The levelling up of MHCLGPosted: September 23, 2021
Originally published as a column for Inside Housing on September 23.
So it’s farewell to the Ministry for Housing, Communities and Local Government and hello to the Department of Levelling Up, Housing and Communities.
As rumoured last week, we have new brass plates and stationery to go with new secretary of state Michael Gove at Marsham Street and its new office in Wolverhampton.
So what’s the difference between MHCLG and DLUHC? First, and most obvious, is that top billing for levelling up, as DLUHC becomes the unpronounceable in pursuit of the undefinable.
Second, it’s worth remembering why the rebranding to MHCLG seemed so significant when it happened three and a half years and three secretaries of state ago.
It was not just the H in the title, it was the way it was a deliberate echo of the 1950s and 1960s, when the two main parties competed with each other to build more council houses, and Macmillan rather than Thatcher seemed the reference point for the Tories on housing.
Third, an important caveat to that: although relegated to second billing, housing is still there in the name, which is more than can be said for its predecessors since the 1970s.
Within a department with significant extra responsibilities (not just levelling up but preserving the union as well) housing is at least still a priority of sorts. Local government has disappeared.
Since the top-level reshuffle of the Cabinet last week, we’ve also had confirmation of the ministerial team at DLUHC.
For better or worse, Chris Pincher remains as housing minister, providing some continuity and making him a bit of a veteran in the post after serving an incredible 19 months, supported by Eddie Hughes on homelessness and Lord Greenhalgh on building safety.
The responsibilities of new minister of state Kemi Badenoch remain unclear although she describes herself as both minister for equalities at the Foreign Office and minister for levelling up at DLUHC.
The most intriguing new appointment, though, could be Neil O’Brien as junior minister. Like Gove, he is ex-Policy Exchange but he is most recently associated with another right-leaning think-tank, Onward. Logically, his main role will refining his work at Onward on defining levelling up ahead of an upcoming white paper.
As I wrote in May, there should be opportunities ahead on that, especially in decarbonisation, but if the metric used is the regional distribution of public investment there are also reasons to fear the consequences for affordable homes in expensive areas like London and the South East.
However, the first report he published at Onward in 2018 was on housing and its conclusions make for interesting reading now on Tory thinking.
Among the recommendations was a new programme called Homes for Younger People to create a million new home owners over the next decade, 500,000 through help with deposits and 500,000 through new discounted rental properties that would enable young tenants to build up to shared or full ownership.
The kicker was where the money would come from: ‘Fund it through capturing more planning gain and by transferring the remaining local authority housing stock to housing associations.’
Unusually, the recommendations went beyond the case for building more homes to argue for structural reforms of the land and housebuilding markets, new towns and new compulsory purchase powers for local councils.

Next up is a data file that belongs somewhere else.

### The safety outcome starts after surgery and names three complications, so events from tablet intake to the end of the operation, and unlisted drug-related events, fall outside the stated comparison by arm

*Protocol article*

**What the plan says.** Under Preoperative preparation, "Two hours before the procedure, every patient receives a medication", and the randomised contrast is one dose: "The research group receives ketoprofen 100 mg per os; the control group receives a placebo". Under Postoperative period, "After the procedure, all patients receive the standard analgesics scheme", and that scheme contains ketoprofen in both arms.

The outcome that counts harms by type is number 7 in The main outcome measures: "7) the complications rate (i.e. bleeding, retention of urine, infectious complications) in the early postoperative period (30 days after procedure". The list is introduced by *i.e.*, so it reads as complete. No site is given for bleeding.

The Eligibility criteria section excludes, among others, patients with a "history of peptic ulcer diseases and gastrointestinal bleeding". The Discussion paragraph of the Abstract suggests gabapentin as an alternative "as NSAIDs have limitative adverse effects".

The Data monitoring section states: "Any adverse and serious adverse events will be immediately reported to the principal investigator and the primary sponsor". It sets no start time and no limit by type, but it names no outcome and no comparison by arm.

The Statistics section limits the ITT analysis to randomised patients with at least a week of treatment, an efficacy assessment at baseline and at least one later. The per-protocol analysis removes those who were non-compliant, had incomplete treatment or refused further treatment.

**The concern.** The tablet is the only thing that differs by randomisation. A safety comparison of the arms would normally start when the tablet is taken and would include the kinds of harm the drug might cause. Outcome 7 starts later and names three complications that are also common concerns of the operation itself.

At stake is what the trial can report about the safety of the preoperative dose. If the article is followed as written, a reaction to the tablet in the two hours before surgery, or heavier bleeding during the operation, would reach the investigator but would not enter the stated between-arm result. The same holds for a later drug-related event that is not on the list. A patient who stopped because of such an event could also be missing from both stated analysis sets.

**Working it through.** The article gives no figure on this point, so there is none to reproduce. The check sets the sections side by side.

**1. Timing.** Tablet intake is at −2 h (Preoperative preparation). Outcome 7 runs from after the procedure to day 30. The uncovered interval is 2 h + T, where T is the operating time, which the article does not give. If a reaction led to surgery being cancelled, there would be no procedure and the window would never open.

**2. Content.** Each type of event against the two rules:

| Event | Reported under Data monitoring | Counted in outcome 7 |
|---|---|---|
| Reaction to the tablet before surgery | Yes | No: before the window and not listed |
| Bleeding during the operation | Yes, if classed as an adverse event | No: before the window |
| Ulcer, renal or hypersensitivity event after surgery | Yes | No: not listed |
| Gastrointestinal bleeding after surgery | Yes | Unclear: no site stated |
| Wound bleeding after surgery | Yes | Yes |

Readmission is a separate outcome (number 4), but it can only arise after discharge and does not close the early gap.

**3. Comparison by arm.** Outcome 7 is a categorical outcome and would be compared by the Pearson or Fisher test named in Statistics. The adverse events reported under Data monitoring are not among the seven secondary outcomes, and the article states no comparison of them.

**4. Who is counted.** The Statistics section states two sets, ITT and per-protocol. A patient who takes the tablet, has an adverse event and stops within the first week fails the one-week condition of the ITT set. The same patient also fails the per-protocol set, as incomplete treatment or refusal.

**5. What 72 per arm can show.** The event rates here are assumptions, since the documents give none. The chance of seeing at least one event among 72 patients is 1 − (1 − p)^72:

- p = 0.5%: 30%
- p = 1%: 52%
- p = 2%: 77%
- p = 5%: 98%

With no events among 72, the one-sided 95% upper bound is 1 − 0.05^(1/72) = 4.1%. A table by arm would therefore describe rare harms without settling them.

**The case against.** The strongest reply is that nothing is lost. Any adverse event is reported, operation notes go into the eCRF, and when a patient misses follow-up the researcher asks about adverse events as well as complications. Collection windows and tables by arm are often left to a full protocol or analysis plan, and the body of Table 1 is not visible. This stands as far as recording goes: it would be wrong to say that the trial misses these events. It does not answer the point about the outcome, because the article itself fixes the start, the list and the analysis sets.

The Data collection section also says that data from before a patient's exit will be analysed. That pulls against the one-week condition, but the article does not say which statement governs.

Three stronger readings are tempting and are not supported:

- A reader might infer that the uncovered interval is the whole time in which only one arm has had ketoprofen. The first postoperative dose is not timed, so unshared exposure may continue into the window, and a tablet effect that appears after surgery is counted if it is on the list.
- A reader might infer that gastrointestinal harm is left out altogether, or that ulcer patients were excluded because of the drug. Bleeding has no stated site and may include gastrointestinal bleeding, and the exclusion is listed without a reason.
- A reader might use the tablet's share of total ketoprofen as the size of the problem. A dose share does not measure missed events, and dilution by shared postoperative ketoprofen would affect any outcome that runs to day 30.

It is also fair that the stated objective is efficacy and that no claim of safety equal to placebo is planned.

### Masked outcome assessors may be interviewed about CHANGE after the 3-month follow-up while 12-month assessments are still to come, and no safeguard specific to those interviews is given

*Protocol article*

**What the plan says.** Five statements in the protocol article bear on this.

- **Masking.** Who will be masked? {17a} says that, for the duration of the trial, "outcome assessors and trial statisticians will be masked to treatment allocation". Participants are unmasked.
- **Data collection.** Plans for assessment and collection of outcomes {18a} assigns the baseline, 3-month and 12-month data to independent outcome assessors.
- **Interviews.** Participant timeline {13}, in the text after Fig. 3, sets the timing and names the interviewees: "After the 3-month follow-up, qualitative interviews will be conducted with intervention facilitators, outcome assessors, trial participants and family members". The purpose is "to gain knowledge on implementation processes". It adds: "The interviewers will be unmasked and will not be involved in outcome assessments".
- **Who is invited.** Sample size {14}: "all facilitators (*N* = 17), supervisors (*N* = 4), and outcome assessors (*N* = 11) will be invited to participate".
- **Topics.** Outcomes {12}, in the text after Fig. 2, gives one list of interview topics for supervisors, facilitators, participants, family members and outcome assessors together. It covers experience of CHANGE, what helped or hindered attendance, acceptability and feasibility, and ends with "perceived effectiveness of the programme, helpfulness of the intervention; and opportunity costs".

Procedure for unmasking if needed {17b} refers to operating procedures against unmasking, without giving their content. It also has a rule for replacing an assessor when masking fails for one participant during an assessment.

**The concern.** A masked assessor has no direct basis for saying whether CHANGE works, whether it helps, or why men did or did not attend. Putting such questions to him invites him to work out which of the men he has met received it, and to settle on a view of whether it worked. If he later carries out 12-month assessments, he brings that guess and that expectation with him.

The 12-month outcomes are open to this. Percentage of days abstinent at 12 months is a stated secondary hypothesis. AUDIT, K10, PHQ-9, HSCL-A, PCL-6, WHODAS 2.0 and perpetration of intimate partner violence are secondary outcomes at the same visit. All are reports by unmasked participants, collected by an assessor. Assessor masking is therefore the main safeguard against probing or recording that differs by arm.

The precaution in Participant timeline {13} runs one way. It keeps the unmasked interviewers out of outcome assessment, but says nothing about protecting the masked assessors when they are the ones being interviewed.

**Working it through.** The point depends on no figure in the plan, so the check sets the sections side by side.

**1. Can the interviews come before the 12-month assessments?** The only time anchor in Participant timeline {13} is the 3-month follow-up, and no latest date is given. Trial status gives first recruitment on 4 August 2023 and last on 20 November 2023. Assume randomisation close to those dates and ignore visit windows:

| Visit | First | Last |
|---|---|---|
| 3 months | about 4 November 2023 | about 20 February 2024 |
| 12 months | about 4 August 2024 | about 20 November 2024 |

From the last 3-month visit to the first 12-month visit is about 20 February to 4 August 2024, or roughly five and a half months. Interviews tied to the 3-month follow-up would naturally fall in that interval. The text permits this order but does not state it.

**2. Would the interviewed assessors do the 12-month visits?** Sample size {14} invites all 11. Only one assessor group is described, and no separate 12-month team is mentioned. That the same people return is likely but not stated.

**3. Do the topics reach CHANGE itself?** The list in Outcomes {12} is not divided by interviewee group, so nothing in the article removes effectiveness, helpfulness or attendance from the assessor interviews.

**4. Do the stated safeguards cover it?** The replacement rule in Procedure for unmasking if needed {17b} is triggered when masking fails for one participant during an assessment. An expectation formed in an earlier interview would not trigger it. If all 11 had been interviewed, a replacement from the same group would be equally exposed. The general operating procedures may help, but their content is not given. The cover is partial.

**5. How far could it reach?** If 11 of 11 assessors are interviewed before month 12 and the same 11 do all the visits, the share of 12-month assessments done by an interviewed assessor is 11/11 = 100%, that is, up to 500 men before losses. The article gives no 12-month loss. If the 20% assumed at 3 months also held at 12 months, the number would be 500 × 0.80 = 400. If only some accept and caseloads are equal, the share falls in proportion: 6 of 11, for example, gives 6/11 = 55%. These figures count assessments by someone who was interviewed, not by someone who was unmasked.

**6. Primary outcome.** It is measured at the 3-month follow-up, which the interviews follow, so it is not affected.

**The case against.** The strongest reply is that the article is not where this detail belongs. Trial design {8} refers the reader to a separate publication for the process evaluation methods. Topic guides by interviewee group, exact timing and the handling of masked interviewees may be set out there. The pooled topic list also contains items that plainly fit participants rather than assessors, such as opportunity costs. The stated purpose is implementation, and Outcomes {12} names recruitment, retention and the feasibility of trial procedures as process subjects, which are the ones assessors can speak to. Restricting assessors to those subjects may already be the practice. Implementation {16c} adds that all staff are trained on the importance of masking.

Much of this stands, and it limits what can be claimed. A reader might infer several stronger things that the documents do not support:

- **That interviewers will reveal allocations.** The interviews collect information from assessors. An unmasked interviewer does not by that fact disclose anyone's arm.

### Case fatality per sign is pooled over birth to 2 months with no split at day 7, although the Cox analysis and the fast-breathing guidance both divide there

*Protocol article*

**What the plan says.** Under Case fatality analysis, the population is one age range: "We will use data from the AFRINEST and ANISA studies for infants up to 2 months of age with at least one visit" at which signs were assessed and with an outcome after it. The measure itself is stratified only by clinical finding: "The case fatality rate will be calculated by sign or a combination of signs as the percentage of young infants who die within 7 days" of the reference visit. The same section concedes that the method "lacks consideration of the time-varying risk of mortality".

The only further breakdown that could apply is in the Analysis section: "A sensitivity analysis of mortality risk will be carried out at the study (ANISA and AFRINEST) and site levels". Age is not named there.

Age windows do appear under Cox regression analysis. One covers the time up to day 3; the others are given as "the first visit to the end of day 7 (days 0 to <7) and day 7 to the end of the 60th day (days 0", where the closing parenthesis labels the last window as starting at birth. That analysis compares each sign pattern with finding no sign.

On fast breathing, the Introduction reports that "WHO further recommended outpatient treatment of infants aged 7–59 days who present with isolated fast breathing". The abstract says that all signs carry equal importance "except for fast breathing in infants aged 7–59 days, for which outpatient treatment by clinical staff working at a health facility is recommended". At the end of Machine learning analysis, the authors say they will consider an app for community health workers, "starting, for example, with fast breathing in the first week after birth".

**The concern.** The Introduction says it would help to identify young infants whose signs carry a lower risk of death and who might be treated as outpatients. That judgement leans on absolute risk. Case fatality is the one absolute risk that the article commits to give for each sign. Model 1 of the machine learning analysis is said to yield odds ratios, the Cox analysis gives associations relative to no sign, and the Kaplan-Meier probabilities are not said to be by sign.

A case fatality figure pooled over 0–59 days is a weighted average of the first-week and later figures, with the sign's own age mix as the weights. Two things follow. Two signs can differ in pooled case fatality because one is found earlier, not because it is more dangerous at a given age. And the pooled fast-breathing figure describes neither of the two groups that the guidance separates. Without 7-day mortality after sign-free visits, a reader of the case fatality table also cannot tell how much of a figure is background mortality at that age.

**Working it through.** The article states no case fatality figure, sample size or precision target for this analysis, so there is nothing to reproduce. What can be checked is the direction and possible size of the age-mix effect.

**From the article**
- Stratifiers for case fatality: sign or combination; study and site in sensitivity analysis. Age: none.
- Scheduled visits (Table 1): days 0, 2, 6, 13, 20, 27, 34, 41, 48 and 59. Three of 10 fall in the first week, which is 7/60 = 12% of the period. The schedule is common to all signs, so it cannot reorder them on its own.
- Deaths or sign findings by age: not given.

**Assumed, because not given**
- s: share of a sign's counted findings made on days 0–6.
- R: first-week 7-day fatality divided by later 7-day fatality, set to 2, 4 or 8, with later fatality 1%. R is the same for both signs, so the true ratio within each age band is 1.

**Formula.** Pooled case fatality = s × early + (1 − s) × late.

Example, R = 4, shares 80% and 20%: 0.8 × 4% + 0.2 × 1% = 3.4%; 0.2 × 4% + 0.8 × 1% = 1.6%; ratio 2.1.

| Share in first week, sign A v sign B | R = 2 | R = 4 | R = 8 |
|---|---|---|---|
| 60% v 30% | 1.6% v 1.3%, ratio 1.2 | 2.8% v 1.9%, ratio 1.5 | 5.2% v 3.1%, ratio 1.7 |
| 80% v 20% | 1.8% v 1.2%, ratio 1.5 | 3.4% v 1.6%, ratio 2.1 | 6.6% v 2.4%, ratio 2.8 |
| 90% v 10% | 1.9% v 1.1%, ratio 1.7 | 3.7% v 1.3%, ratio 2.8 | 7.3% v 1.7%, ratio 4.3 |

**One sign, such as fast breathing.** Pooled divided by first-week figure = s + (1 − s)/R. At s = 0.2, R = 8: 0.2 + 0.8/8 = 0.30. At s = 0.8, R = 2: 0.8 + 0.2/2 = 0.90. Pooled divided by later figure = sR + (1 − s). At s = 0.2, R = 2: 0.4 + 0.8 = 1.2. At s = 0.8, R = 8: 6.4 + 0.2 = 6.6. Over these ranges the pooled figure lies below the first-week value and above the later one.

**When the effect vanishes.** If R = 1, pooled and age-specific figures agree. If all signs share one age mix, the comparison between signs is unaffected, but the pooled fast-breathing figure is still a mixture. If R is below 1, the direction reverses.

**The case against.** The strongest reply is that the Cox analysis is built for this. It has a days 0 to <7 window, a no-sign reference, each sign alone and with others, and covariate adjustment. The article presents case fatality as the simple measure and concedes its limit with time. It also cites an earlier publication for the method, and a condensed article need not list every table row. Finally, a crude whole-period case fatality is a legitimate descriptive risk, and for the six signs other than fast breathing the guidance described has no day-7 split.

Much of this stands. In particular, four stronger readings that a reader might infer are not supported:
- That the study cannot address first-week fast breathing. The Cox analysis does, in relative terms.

He also argued for reform of property taxation and a new taskforce between the Treasury and the Bank of England with explicit powers to dampen house price inflation.
That broader agenda very much tallies with what Gove has been telling Tory MPs, according to one report.
His first priority on housing will surely be to defuse the row over planning reform with backbench Tories, and a pause has already been announced. However, James Forsyth, the well-informed political editor of The Spectator, wrote in his Times column that:
‘Those MPs who have discussed planning with Gove in recent weeks have been struck by his emphasis on the fact that only 15 per cent of the house price inflation of the last two decades comes from a lack of supply. This suggests Gove regards tweaking rules on credit and buy-to-let as being as important, if not more so, than releasing more land for development. It is worth remembering that there were more second homes bought in the decade after the financial crisis than there were new homes built.’
A positive reading of this would be to welcome the new secretary of state’s recognition that housebuilding alone will not be enough to fix housing and that we need wider structural reforms as well.
A more negative one would detect a convenient argument for downgrading the commitment to 300,000 new homes a year and therefore the changes to planning needed to achieve it. It may be a flawed target but up to now it has been agreed across government and keeps things moving in the right direction.
For an interesting pre-market take on the options for Gove now, see this piece by John Myers.
Gove’s second big housing priority will be to find a way to fix (or at least neutralise) the building safety crisis that dogged Jenrick and MHCLG. If he needed any reminding, apart from an apparent instruction from Boris Johnson, the day of the reshuffle was marked by a rally of leaseholders and cladding campaigners in Westminster.
Throw in standards in social housing, homelessness and the impact on the poorest tenants of the end of the £20 a week uplift in Universal Credit just as food and energy prices soar and the problems facing the department continue to stack up regardless of its name.